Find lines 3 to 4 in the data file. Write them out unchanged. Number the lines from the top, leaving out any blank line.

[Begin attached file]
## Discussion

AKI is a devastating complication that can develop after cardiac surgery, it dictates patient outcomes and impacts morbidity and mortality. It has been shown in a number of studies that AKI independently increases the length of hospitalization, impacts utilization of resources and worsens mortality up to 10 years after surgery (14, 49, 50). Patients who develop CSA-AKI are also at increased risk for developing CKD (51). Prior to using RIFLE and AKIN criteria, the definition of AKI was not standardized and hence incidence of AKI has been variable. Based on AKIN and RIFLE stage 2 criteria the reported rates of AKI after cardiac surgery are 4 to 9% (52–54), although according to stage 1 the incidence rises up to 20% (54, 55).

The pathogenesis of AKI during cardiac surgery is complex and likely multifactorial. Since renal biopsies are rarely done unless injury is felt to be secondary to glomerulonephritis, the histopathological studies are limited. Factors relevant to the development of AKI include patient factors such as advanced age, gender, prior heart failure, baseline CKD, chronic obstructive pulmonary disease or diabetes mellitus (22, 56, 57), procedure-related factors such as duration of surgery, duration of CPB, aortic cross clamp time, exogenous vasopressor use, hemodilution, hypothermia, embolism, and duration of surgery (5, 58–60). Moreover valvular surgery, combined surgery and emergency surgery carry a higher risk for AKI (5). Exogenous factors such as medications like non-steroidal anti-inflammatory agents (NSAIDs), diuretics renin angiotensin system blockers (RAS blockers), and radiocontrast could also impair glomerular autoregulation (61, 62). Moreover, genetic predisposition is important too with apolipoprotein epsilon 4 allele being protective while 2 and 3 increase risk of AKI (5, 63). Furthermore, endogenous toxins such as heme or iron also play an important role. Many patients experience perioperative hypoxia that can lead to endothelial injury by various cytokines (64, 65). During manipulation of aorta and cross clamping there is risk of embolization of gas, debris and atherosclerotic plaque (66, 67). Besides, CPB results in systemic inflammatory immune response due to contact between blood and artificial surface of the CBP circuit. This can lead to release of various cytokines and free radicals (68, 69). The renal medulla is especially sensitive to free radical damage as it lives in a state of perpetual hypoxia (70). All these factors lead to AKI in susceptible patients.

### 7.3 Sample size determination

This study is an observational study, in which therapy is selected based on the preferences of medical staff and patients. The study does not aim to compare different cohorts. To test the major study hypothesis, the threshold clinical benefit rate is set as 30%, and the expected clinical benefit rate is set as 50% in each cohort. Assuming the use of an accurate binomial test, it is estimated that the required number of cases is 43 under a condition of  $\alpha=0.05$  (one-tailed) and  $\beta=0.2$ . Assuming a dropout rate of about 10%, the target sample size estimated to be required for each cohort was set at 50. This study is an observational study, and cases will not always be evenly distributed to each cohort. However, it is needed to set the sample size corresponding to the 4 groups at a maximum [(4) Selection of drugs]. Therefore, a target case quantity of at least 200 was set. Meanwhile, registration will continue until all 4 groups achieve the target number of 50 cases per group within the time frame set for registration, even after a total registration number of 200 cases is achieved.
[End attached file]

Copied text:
The pathogenesis of AKI during cardiac surgery is complex and likely multifactorial. Since renal biopsies are rarely done unless injury is felt to be secondary to glomerulonephritis, the histopathological studies are limited. Factors relevant to the development of AKI include patient factors such as advanced age, gender, prior heart failure, baseline CKD, chronic obstructive pulmonary disease or diabetes mellitus (22, 56, 57), procedure-related factors such as duration of surgery, duration of CPB, aortic cross clamp time, exogenous vasopressor use, hemodilution, hypothermia, embolism, and duration of surgery (5, 58–60). Moreover valvular surgery, combined surgery and emergency surgery carry a higher risk for AKI (5). Exogenous factors such as medications like non-steroidal anti-inflammatory agents (NSAIDs), diuretics renin angiotensin system blockers (RAS blockers), and radiocontrast could also impair glomerular autoregulation (61, 62). Moreover, genetic predisposition is important too with apolipoprotein epsilon 4 allele being protective while 2 and 3 increase risk of AKI (5, 63). Furthermore, endogenous toxins such as heme or iron also play an important role. Many patients experience perioperative hypoxia that can lead to endothelial injury by various cytokines (64, 65). During manipulation of aorta and cross clamping there is risk of embolization of gas, debris and atherosclerotic plaque (66, 67). Besides, CPB results in systemic inflammatory immune response due to contact between blood and artificial surface of the CBP circuit. This can lead to release of various cytokines and free radicals (68, 69). The renal medulla is especially sensitive to free radical damage as it lives in a state of perpetual hypoxia (70). All these factors lead to AKI in susceptible patients.

### 7.3 Sample size determination